Location: Amsterdam
Contact:

Re: Looking for hardware recommendations

October 22nd, 2016, 3:06 pm

Summary: values now look good.
But the functions don't support complex arguments!(?)
http://www.datasimfinancial.com
http://www.datasim.nl

Every Time We Teach a Child Something, We Keep Him from Inventing It Himself
Jean Piaget
 
User avatar
outrun
Posts: 4573
Joined: April 29th, 2016, 1:40 pm

Re: Looking for hardware recommendations

October 22nd, 2016, 3:17 pm

Indeed, no complex arguments in boost, which is a shame. Now we either have to implement it and be cross platform, or use something from Linux libs.
 
User avatar
Cuchulainn
Posts: 61483
Joined: July 16th, 2004, 7:38 am
Location: Amsterdam
Contact:

Re: Looking for hardware recommendations

October 22nd, 2016, 3:21 pm

Here's a tricky one; if I shovel 100 digits type into std::exp() I get less accurate result.

krazee exact std: (2.718281828459045090795598298427648842334747314453125,0)
mp exact               2.718281828459045  !!!     235360287471352662497757247093699959574966967627724076630353547594571382178525166427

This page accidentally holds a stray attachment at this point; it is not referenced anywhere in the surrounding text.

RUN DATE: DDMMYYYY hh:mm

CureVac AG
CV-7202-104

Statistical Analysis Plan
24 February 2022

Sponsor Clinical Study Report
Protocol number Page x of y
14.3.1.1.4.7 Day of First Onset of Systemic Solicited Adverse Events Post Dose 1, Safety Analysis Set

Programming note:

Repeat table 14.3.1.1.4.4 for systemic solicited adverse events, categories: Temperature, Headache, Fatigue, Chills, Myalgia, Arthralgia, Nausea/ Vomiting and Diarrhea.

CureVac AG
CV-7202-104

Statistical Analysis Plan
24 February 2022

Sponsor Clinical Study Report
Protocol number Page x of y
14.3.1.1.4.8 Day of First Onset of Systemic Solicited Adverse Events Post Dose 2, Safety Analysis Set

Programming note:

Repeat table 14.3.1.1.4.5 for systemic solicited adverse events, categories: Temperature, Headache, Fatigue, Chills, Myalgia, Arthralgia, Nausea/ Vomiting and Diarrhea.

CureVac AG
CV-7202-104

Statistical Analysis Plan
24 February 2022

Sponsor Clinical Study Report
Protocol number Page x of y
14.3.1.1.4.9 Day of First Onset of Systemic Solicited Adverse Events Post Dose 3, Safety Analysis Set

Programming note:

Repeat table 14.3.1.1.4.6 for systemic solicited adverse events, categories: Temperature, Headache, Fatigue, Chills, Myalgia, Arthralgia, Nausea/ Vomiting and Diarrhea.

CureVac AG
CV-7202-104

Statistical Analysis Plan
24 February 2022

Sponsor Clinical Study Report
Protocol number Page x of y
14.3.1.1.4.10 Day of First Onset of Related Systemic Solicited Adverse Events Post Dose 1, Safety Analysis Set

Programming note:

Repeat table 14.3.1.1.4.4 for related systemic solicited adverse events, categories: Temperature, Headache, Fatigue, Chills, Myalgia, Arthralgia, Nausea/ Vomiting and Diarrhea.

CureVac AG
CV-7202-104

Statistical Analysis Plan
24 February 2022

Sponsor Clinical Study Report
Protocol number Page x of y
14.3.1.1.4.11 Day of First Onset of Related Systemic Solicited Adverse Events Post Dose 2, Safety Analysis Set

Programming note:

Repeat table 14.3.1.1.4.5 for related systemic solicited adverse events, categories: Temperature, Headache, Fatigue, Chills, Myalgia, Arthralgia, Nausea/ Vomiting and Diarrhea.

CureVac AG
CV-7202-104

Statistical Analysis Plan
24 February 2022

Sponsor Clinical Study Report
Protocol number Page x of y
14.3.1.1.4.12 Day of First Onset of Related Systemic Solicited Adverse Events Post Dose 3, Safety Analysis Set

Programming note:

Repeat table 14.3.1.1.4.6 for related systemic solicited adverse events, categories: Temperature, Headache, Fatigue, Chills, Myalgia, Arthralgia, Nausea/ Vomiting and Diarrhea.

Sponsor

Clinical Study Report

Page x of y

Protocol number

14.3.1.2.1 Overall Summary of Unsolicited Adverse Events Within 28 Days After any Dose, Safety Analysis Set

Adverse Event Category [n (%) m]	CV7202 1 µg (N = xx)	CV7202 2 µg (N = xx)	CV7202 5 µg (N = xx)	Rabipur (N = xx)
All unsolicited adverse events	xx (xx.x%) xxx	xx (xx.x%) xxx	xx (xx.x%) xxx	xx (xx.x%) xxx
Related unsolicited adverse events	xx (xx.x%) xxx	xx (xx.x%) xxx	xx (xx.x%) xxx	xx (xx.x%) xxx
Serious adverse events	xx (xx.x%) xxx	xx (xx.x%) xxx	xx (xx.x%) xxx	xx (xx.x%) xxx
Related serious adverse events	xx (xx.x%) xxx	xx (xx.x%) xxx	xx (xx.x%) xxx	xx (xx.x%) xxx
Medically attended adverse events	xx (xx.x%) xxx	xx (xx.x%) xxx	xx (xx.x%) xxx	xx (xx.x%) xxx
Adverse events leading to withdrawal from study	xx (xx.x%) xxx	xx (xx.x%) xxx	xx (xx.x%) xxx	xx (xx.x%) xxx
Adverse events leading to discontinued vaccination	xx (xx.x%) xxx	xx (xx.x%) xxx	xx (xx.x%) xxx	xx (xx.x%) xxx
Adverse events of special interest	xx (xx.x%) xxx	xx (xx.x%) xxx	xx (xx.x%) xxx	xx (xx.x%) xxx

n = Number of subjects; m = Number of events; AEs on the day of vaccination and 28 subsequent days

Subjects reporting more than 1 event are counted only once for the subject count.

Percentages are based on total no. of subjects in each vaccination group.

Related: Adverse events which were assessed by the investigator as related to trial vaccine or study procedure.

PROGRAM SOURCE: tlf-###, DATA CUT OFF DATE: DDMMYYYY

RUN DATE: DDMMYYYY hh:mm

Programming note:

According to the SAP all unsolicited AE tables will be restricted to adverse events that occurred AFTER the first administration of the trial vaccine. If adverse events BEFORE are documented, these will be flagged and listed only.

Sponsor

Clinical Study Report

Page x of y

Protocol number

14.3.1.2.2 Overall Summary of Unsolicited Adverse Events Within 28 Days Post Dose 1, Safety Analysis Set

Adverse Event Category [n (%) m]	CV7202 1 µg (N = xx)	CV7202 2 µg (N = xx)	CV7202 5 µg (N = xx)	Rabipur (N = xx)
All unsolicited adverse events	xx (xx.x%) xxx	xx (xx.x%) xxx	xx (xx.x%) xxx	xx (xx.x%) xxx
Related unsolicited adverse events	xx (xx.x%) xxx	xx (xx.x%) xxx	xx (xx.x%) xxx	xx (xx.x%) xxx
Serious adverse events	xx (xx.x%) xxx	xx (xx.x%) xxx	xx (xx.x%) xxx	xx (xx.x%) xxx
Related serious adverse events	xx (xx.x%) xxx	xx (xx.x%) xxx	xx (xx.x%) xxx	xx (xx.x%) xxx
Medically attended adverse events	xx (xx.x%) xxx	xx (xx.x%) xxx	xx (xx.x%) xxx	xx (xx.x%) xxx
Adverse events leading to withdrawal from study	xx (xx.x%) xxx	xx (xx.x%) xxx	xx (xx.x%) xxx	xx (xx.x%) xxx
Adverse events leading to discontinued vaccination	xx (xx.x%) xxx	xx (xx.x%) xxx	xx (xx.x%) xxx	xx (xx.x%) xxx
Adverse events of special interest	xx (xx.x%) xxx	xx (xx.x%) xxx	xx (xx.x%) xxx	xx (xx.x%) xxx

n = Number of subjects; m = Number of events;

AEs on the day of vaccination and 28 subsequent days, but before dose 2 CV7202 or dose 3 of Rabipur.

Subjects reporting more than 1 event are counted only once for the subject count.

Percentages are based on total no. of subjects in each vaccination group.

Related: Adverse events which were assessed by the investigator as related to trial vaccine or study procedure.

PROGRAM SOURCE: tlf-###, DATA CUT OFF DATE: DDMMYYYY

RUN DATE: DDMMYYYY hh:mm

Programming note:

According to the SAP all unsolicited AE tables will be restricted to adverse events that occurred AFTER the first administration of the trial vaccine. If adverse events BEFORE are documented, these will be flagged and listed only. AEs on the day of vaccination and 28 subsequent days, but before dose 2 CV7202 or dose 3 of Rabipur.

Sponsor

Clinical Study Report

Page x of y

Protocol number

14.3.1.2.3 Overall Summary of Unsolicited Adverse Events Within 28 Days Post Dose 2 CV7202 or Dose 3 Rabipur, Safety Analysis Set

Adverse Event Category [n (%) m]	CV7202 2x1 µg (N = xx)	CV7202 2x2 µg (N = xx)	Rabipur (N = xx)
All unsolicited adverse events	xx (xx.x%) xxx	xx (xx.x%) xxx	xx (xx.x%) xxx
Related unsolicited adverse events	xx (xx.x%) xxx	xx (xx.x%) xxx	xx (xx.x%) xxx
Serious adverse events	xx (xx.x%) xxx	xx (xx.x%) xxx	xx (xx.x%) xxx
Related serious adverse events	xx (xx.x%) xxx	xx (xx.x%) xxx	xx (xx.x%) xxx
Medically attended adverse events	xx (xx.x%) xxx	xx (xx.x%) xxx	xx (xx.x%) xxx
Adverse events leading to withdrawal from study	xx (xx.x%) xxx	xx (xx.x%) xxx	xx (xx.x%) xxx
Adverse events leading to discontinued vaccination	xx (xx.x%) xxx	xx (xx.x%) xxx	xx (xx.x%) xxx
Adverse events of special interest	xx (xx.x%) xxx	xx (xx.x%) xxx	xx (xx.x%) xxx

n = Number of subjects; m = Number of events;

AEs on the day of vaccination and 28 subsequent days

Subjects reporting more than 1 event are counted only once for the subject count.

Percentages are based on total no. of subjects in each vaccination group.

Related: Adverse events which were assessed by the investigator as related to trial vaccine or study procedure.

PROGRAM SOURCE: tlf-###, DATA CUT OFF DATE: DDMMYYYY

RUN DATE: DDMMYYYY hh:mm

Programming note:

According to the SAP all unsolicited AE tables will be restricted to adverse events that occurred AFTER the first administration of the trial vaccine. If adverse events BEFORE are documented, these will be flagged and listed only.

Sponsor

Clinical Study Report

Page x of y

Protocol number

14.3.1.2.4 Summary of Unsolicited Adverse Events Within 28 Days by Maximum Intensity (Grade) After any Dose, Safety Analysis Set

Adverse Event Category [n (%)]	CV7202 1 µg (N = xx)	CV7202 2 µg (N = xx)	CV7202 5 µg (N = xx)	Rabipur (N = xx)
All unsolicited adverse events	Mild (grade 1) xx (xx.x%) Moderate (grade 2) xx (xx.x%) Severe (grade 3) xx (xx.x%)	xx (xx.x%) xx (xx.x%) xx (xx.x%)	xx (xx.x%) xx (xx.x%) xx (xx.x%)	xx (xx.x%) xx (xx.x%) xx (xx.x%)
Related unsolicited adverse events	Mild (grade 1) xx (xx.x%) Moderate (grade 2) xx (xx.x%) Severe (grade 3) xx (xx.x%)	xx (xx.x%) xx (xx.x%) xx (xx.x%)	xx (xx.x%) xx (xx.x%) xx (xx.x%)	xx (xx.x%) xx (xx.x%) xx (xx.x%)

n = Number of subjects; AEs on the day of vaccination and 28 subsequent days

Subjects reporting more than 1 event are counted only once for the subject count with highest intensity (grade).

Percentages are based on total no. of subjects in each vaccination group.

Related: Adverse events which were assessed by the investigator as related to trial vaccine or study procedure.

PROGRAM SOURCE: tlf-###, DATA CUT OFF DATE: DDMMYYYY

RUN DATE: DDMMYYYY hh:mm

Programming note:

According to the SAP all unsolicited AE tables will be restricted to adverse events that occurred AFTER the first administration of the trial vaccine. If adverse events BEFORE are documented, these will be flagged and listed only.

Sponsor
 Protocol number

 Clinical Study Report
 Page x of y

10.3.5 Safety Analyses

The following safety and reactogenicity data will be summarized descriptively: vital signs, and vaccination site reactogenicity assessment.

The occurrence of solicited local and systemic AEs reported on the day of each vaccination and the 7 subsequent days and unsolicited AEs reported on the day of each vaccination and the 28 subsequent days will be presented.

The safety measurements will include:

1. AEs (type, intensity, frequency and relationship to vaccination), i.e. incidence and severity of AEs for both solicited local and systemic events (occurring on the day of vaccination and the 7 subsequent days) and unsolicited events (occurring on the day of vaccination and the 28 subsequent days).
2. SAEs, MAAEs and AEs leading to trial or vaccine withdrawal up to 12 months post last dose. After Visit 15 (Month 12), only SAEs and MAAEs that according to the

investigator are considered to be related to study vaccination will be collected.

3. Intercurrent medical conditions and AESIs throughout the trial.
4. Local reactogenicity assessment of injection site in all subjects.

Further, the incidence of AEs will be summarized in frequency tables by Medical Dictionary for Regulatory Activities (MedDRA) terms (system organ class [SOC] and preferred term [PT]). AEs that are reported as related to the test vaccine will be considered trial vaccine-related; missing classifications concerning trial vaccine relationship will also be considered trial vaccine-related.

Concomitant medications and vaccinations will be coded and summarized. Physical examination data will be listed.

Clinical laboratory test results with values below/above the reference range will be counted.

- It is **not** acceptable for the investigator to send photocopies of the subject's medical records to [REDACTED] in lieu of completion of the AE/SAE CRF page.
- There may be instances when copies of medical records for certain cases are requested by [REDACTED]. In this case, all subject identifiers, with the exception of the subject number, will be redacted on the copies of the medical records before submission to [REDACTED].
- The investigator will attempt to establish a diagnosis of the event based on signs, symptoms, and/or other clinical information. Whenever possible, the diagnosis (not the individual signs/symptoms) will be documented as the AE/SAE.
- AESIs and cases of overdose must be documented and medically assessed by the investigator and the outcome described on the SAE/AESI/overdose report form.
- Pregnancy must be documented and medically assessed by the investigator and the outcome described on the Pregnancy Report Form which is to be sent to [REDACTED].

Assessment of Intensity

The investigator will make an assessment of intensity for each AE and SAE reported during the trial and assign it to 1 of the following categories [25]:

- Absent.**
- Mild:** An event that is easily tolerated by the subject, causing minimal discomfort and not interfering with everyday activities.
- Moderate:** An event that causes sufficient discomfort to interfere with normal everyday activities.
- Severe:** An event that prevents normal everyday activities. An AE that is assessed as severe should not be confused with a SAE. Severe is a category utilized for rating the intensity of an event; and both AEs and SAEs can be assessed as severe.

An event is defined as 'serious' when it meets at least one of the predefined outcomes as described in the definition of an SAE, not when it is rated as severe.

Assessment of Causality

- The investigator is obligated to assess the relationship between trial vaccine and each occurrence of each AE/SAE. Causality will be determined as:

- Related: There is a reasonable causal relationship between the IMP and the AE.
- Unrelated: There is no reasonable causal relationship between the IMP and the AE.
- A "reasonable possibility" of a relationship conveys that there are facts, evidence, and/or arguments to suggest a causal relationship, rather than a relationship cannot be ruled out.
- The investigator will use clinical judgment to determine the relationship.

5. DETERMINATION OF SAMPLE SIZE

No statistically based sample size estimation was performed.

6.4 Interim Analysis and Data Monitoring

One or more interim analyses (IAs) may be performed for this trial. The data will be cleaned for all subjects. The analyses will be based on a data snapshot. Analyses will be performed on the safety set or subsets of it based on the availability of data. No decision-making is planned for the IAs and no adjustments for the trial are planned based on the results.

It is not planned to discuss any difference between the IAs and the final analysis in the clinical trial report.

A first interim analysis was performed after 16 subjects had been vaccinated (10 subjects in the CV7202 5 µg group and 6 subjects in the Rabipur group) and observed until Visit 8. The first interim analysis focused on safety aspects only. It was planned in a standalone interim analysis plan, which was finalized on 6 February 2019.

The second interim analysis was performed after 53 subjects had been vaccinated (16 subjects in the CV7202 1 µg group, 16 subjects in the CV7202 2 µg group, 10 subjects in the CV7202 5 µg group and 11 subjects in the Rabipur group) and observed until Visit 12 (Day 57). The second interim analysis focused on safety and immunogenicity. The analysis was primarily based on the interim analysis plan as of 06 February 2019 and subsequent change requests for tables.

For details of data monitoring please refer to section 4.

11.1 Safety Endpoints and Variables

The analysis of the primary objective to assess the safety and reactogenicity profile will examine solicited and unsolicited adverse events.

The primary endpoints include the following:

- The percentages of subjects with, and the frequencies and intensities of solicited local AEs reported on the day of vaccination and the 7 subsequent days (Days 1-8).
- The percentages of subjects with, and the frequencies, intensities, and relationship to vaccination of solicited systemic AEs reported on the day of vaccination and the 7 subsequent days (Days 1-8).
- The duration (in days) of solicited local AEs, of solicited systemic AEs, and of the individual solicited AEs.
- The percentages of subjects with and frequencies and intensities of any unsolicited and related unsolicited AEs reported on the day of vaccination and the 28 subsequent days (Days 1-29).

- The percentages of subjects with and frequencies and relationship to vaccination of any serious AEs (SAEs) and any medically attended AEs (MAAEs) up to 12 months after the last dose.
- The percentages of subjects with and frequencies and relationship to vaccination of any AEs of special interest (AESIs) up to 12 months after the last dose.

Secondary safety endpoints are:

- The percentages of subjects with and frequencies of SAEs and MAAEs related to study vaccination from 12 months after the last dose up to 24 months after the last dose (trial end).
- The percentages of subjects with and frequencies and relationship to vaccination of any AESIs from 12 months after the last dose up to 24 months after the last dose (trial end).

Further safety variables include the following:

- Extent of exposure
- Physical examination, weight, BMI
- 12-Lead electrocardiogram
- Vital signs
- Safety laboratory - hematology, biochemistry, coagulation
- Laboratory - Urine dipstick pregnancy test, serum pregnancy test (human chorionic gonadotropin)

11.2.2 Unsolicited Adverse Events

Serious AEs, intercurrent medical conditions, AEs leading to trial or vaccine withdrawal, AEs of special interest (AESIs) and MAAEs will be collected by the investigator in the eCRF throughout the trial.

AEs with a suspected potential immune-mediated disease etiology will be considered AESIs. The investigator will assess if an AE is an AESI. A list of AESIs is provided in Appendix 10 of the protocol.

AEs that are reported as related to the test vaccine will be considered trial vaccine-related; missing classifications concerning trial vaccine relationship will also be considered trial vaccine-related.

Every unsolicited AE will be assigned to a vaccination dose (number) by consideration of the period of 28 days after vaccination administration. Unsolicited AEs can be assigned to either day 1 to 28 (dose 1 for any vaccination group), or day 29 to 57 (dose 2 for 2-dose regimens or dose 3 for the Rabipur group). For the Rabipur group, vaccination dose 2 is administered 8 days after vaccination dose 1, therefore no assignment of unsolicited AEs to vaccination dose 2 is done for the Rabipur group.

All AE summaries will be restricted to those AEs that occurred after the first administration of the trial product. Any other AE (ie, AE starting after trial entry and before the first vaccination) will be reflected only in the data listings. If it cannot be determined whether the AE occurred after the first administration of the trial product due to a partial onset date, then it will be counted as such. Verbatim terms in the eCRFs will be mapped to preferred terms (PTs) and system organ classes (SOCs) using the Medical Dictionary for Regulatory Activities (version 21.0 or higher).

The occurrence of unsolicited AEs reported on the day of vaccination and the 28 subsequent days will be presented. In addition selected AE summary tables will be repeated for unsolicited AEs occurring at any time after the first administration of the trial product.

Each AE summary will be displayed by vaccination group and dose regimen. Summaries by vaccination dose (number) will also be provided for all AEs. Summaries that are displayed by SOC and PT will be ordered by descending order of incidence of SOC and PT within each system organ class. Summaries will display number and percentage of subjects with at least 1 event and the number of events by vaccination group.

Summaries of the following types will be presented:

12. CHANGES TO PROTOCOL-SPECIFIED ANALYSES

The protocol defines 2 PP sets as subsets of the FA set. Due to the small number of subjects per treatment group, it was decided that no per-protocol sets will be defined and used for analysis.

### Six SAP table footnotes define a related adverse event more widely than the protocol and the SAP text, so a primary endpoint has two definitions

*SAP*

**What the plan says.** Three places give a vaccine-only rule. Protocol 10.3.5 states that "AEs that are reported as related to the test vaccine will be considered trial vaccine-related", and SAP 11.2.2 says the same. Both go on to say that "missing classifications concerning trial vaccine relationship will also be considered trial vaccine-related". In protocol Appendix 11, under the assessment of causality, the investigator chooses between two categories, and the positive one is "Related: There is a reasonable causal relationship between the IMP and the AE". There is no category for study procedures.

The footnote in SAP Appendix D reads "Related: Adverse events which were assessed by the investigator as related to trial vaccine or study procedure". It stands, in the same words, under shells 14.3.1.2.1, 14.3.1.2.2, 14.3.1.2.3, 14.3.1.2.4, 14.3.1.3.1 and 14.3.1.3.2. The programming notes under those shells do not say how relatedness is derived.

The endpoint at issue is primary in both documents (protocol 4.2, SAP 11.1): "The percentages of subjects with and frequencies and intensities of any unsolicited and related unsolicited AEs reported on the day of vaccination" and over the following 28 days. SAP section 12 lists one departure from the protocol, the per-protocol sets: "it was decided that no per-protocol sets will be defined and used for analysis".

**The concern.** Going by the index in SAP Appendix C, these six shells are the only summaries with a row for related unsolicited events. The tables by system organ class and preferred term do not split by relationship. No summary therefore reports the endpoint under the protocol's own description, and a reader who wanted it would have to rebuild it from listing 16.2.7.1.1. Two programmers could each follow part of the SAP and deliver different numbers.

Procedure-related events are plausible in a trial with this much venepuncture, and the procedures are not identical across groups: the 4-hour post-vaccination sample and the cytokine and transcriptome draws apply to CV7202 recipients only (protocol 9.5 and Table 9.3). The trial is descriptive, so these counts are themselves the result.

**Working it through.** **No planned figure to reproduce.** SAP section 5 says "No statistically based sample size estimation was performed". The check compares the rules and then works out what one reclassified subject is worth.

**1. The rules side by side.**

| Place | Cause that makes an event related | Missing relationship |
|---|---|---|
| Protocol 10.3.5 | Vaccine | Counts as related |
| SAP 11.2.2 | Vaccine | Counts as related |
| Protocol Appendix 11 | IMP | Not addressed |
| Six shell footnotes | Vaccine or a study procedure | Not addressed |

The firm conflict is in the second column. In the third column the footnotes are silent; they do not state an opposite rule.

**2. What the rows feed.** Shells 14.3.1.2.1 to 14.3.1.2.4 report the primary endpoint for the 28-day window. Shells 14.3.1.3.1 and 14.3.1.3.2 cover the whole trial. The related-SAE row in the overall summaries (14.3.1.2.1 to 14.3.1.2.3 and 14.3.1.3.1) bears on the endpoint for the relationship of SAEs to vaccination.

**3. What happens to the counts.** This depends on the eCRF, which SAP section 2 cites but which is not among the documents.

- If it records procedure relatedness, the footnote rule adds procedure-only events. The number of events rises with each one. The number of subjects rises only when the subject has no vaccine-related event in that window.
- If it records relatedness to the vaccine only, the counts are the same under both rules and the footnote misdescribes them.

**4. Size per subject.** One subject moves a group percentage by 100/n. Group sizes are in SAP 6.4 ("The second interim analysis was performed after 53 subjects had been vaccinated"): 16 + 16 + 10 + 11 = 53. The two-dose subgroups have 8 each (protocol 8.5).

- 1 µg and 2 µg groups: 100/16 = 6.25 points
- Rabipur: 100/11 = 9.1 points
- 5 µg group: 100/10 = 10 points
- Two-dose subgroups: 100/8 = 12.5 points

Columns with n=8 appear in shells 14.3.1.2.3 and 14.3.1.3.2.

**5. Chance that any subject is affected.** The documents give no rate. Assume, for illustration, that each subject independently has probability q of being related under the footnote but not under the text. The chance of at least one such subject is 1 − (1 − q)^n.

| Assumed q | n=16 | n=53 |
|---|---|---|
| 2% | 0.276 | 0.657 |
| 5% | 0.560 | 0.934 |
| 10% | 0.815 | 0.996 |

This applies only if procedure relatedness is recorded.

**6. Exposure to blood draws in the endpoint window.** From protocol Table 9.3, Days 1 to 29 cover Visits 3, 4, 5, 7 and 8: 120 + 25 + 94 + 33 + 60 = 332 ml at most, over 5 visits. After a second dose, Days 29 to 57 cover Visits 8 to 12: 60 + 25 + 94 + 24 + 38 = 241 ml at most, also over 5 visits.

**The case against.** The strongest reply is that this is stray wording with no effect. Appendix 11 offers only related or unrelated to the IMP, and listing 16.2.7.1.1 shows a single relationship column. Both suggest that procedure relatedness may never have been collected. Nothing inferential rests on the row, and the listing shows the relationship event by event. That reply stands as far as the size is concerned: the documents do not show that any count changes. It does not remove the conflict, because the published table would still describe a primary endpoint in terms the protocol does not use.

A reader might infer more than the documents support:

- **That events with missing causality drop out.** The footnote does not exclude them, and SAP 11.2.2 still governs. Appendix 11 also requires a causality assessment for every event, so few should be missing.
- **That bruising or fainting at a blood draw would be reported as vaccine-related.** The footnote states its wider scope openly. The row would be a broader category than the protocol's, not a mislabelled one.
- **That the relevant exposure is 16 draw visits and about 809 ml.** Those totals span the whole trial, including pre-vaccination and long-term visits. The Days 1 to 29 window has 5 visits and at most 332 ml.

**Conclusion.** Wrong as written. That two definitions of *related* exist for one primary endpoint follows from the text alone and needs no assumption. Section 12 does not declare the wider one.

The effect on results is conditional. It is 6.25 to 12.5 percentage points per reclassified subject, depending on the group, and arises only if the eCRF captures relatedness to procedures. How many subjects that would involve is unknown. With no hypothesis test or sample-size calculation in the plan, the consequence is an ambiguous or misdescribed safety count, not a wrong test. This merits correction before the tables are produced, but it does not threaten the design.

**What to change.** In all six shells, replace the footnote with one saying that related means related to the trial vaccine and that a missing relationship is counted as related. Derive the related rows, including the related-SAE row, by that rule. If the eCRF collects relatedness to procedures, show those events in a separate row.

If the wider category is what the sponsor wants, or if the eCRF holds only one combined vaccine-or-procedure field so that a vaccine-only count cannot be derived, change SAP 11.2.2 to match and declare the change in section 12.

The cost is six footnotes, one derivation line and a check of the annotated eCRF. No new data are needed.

So, there is a workaround for complex args (support in C++11) but then we have to be careful.
http://www.datasimfinancial.com
http://www.datasim.nl

Every Time We Teach a Child Something, We Keep Him from Inventing It Himself
Jean Piaget
 
User avatar
outrun
Posts: 4573
Joined: April 29th, 2016, 1:40 pm

Re: Looking for hardware recommendations

October 22nd, 2016, 3:31 pm

std::exp only support double, no? So I think the boost mp automatically down casts to double? I'm not sure, I'm surprised even even works.. But I wouldn't expect anything beyond double from std.
ABOUT WILMOTT

PW by JB

Wilmott.com has been "Serving the Quantitative Finance Community" since 2001. Continued...


Twitter LinkedIn Instagram

JOBS BOARD

JOBS BOARD

Looking for a quant job, risk, algo trading,...? Browse jobs here...


GZIP: On